In March 1994, Arbek learned that Moazzam was marketing a second pier that Arbek believed infringed the '323 patent.   Moazzam's second pier is a modification of the first.   The top of the second pier is not entirely slanted.   Instead, Moazzam's new pier features a horizontal portion which extends across approximately half of the top.   Neither the first Moazzam pier nor the claimed design has a horizontal top portion.   The Arbek design has two rounded angles separating the top and sides of the pier;  the new Moazzam pier has three sharp angles separating the sides, the horizontal top portion, and the slanted top portion.

Arbek filed a contempt motion to enforce the Order.   The motion accused Moazzam of again infringing the '323 patent.   The trial court denied the motion.   The trial court found:  “defendant's design DOES NOT infringe on plaintiff's patented pier design.”  Arbek, slip op. at 2.   Arbek appeals.


 In KSM Fastening Systems, Inc. v. H.A. Jones Co., 776 F.2d 1522, 227 USPQ 676 (Fed.Cir.1985), this court sets forth a standard for deciding whether an accused infringer is in contempt of an injunction prohibiting infringement.   To show contempt, the patent owner must prove by clear and convincing evidence that “the modified device falls within the admitted or adjudicated scope of the claims and is, therefore, an infringement.”  Id. at 1530.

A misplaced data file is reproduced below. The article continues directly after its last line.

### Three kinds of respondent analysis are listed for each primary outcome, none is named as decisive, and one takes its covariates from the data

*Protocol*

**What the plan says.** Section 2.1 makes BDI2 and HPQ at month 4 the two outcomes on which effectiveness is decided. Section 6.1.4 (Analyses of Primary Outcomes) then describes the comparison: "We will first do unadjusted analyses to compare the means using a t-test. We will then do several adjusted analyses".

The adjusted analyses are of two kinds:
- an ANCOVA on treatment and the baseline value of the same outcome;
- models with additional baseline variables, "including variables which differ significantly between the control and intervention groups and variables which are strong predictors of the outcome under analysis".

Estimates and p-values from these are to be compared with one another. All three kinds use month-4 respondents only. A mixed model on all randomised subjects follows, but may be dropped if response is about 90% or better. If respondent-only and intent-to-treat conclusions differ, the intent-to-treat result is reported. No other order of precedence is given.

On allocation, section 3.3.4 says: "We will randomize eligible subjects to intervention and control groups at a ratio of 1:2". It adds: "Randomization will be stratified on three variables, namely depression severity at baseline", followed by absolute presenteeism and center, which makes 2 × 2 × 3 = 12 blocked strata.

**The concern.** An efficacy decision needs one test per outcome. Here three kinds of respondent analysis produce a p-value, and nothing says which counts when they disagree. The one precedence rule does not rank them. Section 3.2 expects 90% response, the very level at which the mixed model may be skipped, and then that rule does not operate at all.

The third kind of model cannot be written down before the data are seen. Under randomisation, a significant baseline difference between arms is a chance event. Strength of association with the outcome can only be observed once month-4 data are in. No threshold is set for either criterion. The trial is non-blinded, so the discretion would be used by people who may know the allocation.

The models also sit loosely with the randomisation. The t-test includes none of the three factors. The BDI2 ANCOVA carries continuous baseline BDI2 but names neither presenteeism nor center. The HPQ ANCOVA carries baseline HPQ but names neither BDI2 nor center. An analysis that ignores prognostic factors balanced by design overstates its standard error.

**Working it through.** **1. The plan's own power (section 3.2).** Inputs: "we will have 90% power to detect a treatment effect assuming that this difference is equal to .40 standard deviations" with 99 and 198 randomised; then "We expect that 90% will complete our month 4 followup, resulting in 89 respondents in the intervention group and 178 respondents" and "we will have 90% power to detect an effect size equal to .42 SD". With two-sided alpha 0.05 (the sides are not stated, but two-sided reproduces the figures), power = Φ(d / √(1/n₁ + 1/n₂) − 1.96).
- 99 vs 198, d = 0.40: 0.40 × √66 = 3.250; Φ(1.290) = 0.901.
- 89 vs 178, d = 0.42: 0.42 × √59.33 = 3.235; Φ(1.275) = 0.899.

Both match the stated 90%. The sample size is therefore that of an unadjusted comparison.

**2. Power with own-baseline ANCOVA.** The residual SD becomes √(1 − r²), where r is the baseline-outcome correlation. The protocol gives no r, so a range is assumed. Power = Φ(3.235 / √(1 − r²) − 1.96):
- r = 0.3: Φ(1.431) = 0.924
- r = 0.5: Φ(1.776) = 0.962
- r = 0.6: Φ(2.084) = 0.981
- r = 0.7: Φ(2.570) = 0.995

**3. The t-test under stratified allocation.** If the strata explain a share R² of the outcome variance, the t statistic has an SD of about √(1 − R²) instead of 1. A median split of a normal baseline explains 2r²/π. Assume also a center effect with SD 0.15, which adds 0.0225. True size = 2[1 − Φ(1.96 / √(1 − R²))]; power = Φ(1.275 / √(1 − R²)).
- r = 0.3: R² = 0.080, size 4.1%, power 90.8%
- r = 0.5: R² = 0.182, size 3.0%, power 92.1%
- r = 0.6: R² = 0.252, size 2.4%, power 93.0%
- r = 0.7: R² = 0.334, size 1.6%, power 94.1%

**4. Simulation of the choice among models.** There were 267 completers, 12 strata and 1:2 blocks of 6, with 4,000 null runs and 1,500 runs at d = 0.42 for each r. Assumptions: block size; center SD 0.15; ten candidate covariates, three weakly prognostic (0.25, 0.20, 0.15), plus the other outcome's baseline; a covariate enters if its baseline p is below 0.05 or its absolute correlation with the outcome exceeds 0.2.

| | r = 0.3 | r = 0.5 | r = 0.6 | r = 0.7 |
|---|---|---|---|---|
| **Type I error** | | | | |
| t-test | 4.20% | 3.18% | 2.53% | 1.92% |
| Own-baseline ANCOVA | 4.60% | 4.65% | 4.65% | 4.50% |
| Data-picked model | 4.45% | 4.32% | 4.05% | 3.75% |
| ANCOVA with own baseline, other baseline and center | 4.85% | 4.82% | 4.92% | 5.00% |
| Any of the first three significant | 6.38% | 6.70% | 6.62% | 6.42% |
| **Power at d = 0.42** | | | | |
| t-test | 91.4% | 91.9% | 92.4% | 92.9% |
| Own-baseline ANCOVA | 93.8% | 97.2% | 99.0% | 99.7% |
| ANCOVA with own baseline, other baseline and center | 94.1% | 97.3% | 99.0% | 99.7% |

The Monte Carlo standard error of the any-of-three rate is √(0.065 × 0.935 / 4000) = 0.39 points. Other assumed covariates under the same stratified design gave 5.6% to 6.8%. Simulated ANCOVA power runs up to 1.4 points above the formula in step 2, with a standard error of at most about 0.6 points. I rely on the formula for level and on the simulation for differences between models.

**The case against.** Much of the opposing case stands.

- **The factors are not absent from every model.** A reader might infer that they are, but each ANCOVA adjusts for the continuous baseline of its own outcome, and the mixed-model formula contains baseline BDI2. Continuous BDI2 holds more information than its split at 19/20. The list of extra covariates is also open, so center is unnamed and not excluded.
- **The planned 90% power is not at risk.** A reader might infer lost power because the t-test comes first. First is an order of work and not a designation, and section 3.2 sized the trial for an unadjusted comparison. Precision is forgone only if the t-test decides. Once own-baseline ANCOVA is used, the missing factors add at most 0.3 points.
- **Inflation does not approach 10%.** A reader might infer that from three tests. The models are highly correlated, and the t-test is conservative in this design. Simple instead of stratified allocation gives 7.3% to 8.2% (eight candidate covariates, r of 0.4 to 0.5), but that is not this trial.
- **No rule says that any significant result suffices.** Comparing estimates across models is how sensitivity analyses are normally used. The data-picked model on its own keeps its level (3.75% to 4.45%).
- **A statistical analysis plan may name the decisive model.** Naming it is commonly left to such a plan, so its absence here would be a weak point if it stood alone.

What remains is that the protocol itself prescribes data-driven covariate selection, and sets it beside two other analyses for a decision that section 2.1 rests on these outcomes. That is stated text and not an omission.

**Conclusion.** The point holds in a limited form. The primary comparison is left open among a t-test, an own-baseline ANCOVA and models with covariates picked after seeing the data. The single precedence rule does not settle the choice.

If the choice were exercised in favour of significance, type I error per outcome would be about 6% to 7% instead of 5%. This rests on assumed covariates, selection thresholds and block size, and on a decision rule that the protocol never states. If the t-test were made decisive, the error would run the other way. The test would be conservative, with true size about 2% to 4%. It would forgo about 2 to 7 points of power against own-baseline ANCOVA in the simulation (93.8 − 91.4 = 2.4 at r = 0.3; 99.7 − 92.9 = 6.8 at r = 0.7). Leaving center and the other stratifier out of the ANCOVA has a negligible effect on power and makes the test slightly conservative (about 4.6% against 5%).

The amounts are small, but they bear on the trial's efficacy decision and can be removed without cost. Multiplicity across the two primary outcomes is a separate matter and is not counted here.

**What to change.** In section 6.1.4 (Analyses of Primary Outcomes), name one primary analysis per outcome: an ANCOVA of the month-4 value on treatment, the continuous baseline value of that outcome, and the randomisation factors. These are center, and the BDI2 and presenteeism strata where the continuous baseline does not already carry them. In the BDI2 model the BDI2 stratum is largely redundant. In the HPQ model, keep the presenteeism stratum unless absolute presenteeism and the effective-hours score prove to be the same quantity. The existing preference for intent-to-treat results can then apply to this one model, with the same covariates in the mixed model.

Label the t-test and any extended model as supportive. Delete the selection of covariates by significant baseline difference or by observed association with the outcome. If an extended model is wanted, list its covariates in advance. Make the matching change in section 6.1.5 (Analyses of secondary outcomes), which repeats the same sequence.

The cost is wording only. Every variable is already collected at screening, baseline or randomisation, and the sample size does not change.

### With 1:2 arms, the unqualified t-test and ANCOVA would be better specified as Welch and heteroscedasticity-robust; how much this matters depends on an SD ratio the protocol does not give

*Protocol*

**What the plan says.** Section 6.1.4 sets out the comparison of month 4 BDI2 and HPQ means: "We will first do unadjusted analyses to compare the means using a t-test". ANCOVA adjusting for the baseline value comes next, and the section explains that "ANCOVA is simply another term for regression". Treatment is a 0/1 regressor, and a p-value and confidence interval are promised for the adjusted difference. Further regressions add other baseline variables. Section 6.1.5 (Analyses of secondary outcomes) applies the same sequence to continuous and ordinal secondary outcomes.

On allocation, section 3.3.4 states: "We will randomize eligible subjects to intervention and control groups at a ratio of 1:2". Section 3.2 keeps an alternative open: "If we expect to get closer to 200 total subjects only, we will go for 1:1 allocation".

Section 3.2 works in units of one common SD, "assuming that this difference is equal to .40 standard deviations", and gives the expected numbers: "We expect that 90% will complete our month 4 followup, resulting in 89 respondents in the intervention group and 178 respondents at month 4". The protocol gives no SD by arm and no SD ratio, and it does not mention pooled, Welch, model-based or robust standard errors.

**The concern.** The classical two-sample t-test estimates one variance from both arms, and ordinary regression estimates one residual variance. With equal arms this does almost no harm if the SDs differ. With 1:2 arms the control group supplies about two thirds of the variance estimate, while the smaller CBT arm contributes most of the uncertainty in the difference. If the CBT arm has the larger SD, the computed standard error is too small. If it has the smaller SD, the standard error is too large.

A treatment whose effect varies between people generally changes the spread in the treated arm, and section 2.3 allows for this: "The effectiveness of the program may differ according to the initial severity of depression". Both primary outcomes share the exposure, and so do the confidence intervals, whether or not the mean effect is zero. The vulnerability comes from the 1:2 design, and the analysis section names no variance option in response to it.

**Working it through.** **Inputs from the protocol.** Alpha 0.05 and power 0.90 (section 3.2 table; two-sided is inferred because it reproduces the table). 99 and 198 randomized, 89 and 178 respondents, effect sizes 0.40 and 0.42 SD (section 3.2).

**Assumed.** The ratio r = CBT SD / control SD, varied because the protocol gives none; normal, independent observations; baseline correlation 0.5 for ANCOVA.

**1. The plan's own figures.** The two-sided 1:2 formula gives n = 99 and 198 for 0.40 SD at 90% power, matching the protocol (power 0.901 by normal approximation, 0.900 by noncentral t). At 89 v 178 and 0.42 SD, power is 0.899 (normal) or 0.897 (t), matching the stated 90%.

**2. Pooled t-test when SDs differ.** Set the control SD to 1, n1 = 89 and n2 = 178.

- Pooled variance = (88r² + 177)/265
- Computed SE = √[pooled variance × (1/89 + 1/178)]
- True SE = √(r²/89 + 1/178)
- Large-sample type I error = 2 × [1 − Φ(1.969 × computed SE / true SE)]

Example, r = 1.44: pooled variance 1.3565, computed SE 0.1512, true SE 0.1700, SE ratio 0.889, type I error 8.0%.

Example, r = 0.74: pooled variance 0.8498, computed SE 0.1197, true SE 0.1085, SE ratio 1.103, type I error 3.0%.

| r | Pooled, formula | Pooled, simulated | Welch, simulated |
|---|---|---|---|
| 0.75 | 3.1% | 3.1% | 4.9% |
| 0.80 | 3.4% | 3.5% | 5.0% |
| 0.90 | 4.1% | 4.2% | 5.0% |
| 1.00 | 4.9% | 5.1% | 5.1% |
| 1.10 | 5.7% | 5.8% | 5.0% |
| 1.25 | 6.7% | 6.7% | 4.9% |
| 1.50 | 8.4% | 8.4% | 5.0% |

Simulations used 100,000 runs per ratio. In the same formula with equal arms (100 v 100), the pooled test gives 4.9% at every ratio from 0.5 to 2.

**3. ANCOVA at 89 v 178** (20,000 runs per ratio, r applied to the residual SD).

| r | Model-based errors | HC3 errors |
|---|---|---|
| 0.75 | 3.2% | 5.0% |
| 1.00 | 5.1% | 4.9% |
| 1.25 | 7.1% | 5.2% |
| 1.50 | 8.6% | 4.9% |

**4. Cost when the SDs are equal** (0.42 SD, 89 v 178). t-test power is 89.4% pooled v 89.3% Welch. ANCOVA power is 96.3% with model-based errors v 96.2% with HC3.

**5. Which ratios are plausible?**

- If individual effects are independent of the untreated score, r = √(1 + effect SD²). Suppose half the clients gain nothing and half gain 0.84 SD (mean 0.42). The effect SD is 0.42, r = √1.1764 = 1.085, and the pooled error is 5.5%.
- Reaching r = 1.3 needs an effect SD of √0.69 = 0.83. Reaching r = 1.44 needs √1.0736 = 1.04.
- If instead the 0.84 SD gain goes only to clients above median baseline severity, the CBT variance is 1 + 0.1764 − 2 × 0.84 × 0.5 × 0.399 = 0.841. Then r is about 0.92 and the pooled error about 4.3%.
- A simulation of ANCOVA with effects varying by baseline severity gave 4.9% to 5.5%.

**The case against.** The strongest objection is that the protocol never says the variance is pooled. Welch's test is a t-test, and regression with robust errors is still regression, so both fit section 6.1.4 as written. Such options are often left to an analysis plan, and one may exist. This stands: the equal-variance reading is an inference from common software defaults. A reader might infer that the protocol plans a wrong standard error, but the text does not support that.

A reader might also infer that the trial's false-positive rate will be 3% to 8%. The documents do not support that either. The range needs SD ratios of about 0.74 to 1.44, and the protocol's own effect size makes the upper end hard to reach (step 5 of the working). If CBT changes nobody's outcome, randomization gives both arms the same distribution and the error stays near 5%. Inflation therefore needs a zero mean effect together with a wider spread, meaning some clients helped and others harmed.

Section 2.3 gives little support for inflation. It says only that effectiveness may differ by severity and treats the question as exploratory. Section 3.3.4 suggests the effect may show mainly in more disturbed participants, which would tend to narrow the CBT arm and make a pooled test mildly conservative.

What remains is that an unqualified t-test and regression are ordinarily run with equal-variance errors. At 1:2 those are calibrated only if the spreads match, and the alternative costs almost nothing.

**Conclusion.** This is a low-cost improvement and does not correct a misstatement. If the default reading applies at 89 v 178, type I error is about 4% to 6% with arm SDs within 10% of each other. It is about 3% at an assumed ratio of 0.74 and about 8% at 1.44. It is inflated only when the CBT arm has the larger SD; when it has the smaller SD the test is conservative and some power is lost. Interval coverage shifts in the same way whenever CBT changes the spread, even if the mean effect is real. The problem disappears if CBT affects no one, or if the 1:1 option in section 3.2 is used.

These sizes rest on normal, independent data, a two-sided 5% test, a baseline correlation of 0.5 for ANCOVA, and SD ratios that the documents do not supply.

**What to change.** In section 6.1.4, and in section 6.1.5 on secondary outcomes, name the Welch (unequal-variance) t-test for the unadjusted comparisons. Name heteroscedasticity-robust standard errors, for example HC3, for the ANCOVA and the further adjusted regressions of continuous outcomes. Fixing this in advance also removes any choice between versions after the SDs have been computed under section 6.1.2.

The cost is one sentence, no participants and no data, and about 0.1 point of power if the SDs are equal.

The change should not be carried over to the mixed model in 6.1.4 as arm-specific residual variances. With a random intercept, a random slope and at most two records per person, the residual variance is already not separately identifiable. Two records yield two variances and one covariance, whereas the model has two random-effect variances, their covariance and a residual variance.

A trial court may decide contempt motions “on affidavits and exhibits without the formalities of a full trial.”  Id. at 1524.   Additionally, in summary proceedings, an accused infringer may face fines, damages, or even imprisonment.   Accordingly, this court counsels caution in contempt proceedings.

 In sum, contempt is a shield protecting the patentee against an infringer's flagrant disregard for court orders.   Contempt, however, is not a sword for wounding a former infringer who has made a good-faith effort to modify a previously adjudged or admitted infringing device to remain in the marketplace.   See id. at 1525-26.   Rather, the modifying party generally deserves the opportunity to litigate the infringement question at a new trial, “particularly if expert and other testimony subject to cross-examination would be helpful or necessary.”  Id. at 1531.